A week ago, Pat Jordan wrote a great piece for Sports on Earth on the “Decline of the Curve". In the article, he covers a number of reasons why the curveball is being used less frequently. This week, I am going to concentrate on a few of the remaining curveball pitchers, those who throw the humpback curve, and overall effectiveness of these pitchers.
While I don't want to repeat all of Jordan's article, a couple points need to established. First, fewer pitchers throw a curve now than in the past for several reasons: the strike zone is smaller, teams discourage using the pitch, the mound is lower, it's easier to learn a slider or cutter, and pitchers don't trust such a slow pitch.
Second, since hitters don't see many pitchers who throw curveballs, let alone good ones, the pitchers who do throw them are at an advantage. It has gotten to the point where the curveball is the new cutter since hitters rarely see it, and it is becoming more effective.
There are basically three variations of the curveball being thrown in the majors. The first one fits the mold for Corey Kluber. It can be identified by its high speed and late break. Jeff Sullivan at FoxSports.com recently examined Kluber and similar curveball pitchers. The second one is the slurve, which is the combination of a slider and curveball. I am going to focus on the final curve, the humpback curve. It is thrown slower and starts higher before diving at the plate. Adam Wainwright's curve is probably the best example as seen here:
Also, here is a nice video on Wainwright going through how he throws the pitch.
Wainwright's curve has a 16.5% swinging strike rate this season. It is just plain nasty. I went searching around the internet to find pitchers who threw curveballs similar to Wainwrights's curve. Eventually, the best way I discovered to find these pitchers was to use a custom leaderboard at FanGraphs.
The key to find the Wainwright clones was to search for pitchers with the highest downward break (CU-Z(pfx) on the table). The break values are set with 0 being the average break on a pitch. Curveballs will then have negative values since they break downward more than the average pitch. Any value less than -8 will indicate a curveball with break near Wainwrights's -9.3 value.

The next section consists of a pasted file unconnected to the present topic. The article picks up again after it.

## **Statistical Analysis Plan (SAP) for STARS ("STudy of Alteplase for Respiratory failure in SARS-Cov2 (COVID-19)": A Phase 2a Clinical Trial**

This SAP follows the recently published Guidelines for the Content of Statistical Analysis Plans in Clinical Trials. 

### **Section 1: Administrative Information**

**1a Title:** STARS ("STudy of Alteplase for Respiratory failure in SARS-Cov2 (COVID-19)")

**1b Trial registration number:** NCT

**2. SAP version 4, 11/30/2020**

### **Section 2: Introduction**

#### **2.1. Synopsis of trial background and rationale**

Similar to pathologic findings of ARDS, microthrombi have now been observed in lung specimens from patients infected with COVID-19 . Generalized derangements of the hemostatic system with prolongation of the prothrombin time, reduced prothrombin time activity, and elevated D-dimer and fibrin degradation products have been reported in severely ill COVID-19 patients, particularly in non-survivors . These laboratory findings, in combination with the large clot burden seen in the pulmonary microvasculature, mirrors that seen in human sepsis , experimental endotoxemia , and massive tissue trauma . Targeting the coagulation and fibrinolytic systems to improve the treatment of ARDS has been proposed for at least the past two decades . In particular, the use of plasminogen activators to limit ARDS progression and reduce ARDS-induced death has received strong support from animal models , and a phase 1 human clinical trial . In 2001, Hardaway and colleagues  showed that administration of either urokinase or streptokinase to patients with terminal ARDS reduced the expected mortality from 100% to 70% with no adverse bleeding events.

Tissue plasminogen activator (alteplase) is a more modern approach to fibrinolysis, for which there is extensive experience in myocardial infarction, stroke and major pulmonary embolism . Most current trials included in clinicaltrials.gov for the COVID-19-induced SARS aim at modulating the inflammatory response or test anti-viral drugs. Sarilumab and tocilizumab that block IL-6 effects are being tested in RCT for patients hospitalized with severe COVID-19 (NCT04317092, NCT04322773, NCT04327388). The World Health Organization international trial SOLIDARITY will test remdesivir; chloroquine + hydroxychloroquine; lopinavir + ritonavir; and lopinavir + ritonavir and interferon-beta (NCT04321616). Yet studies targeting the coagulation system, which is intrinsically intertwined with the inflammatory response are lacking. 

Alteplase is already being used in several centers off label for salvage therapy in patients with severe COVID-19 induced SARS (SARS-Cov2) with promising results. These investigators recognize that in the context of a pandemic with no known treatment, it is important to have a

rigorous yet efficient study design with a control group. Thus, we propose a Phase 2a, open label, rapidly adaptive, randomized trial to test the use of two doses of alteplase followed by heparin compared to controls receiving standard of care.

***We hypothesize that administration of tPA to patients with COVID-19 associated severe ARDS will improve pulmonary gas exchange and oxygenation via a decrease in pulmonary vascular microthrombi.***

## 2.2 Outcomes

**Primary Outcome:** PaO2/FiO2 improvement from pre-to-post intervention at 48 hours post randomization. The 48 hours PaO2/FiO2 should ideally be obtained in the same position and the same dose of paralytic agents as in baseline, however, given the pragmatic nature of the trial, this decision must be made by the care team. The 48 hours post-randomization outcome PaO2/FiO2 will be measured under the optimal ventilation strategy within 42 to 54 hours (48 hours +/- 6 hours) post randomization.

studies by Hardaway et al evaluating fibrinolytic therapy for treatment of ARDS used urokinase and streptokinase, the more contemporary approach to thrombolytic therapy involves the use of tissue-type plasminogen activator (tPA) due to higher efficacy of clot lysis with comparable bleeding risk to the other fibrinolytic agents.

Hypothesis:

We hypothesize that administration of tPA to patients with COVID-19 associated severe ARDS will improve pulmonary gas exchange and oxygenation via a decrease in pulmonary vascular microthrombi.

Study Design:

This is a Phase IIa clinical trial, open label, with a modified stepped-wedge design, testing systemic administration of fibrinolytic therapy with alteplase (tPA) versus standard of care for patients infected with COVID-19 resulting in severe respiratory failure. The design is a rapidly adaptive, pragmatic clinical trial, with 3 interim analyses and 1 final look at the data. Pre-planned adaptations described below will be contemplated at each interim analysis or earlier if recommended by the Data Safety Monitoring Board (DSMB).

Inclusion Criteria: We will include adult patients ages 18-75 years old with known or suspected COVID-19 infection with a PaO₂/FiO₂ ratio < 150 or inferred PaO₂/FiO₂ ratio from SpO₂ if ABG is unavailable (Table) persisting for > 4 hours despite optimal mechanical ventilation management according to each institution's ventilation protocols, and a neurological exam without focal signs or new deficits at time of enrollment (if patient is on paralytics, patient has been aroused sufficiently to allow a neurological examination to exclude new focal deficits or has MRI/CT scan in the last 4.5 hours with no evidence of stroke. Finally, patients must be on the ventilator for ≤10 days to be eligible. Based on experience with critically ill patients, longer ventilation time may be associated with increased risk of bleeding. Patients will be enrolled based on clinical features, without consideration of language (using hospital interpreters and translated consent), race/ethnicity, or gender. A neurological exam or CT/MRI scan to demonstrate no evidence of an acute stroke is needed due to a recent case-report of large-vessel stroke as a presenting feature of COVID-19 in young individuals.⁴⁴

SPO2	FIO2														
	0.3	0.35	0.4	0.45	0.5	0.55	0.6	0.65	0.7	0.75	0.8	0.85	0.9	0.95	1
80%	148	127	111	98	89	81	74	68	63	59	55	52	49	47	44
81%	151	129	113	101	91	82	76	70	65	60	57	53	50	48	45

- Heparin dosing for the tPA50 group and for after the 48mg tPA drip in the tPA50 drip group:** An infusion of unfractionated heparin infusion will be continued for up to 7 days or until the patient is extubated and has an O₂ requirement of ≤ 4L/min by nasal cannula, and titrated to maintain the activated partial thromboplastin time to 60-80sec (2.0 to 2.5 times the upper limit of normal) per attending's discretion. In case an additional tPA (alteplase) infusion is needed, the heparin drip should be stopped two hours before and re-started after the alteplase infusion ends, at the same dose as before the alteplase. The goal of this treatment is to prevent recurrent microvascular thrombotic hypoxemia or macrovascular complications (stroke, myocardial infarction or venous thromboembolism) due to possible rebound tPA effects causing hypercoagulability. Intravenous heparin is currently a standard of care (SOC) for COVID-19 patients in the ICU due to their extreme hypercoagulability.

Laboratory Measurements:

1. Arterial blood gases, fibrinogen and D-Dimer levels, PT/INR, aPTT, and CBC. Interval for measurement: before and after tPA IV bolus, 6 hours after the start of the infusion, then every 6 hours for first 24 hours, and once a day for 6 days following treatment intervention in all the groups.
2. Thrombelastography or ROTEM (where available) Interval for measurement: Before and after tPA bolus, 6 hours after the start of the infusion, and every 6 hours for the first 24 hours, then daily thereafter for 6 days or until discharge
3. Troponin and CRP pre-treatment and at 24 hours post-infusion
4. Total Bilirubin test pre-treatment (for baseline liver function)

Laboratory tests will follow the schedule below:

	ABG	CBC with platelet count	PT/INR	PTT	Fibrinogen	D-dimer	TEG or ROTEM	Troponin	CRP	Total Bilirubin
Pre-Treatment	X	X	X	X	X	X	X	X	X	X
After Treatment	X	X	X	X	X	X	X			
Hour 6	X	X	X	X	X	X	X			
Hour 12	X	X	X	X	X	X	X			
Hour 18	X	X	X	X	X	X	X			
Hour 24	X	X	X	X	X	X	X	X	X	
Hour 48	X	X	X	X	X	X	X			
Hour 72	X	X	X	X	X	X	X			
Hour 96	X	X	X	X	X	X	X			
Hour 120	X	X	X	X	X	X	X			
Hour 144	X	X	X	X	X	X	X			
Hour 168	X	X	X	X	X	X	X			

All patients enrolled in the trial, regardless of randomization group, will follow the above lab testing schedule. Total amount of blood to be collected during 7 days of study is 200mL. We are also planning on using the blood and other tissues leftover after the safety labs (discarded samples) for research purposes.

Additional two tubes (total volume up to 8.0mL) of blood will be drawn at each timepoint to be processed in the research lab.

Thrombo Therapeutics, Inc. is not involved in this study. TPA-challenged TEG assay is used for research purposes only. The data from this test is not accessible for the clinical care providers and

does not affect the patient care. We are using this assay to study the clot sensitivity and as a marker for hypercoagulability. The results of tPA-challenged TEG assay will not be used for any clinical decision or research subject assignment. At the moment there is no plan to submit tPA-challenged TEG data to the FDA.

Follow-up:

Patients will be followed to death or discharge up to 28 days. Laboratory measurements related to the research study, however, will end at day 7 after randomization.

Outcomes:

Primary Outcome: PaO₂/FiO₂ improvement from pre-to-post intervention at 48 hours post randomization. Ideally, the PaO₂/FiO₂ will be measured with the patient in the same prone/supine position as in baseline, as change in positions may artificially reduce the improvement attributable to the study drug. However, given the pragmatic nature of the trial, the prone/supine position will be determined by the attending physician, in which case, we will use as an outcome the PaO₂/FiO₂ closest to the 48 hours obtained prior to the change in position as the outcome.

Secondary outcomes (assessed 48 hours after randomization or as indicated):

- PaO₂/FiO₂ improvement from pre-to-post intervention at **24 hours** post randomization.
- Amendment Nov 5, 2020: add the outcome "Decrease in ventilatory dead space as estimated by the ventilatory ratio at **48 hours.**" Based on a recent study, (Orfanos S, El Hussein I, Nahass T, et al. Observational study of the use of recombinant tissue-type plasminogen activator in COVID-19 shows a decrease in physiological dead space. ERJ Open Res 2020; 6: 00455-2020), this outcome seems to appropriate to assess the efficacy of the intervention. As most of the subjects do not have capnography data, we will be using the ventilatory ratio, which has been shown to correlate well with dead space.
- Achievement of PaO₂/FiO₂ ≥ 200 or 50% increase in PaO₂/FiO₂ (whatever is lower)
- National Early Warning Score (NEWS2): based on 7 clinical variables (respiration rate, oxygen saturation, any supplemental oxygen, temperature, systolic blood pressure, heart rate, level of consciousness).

Additionally, pay attention to percent usage. I would only consider pitchers who throw their curve 10% or more of the time. If it is a weapon to get hitters out, it needs to be used regularly. Here are the pitchers who meet the above criteria so far in 2014 (min 20 IP).
The list is filled with some of the biggest 2014 breakouts, Jake Arrieta, Collin McHugh and Tanner Roark. Also, the game's two best pitchers, Clayton Kershaw and Felix Hernandez, are included. Just remember a big curve doesn't just make a pitcher. With the curve, it may break a lot, but it may not be disguised enough to fool the hitter. If the pitcher can't throw strikes to save his life (see Paul Clemens or Nick Masset), the effectiveness of his curve will not matter.
Here are my thoughts on three of the pitchers listed above.
Alex Cobb: He has one of the best curveballs in the game with a 61% GB% and a 13% swing-and-miss percentage. With Cobb, even as good as his curveball performs, it is his second best best pitch to his changeup (64% GB%, 22% swinging strike). I would not be surprised at some point if Cobb gets some amazing infield defense and puts up a Cy Young type season.
Josh Fields: He has all the signs of a great closer except the ERA. He is striking out about a third of the batters he faces while walking only 7.5%. His K%-BB% is 17th in the league. He has just been extremely unlucky with a .355 BABAIP and 56% LOB%. Just to show how sequencing has destroyed him, in August he has allowed seven baserunners, four singles, a double, and two walks. Of those seven baserunners, five have come around to score. Fields has the right process, just bad results.
Jeremy Hellickson: After five starts, he looks like his previous self, only better. While his ERA is a nice shiny 2.03, I like his 2.03 BB/9 better (yep, they are same value). Additionally, he has gone from being a flyball pitcher (38% for career) to an extreme flyball pitcher (31% in 2014). I would not be surprised to see Hellickson follow fellow flyball pitcher Chris Young and have an ERA lower than than his ERA estimators.
Well, it is a little too late to jump on the Arrieta or McHugh bandwagon, but new breakouts can be found. Use the link to the above leaderboard, set it for just one month with a minimum innings pitched to 10 and presto, a current set of leaders. Use this information to help find new potential breakout pitchers with a curveball.
A pitcher on the linked list of August pitchers is David Buchanan. He just barely made the list with 11% usage in August (8% for the year). The increase in curveball (and change) usage is because of a decline in the amount of four-seam fastballs he has thrown.
The results have been obviously better:
Month: K%-BB%, GB%
May: 4%, 42%
June: 9%, 49%
July: 12%, 46%
Aug: 17%, 55%
He is beginning to slowly improve his production as the season goes along. His August numbers (small sample size alert) are similar to Brandon McCarthy (17%, 54%) and Jeff Samardzija (16%, 50%).
Now his curveball can't take 100% of the credit. Dropping the four-seamer and moving to the cutter, change and curve are all part of the adjustment. Having a better understanding of what grades out as a good curveball allowed me to look further into pitchers to find the possibility of a breakout for this season, and for 2015.
When looking at pitchers with the biggest downward breaking curveballs in the game, the list is full of good pitchers. Instead, concentrate on some of the lesser known names. This is where pitchers can be found who can help turn your season around. As rosters are expended and the 2015 season begins, use a simple search for big breaking curves to find potential pitchers on the rise.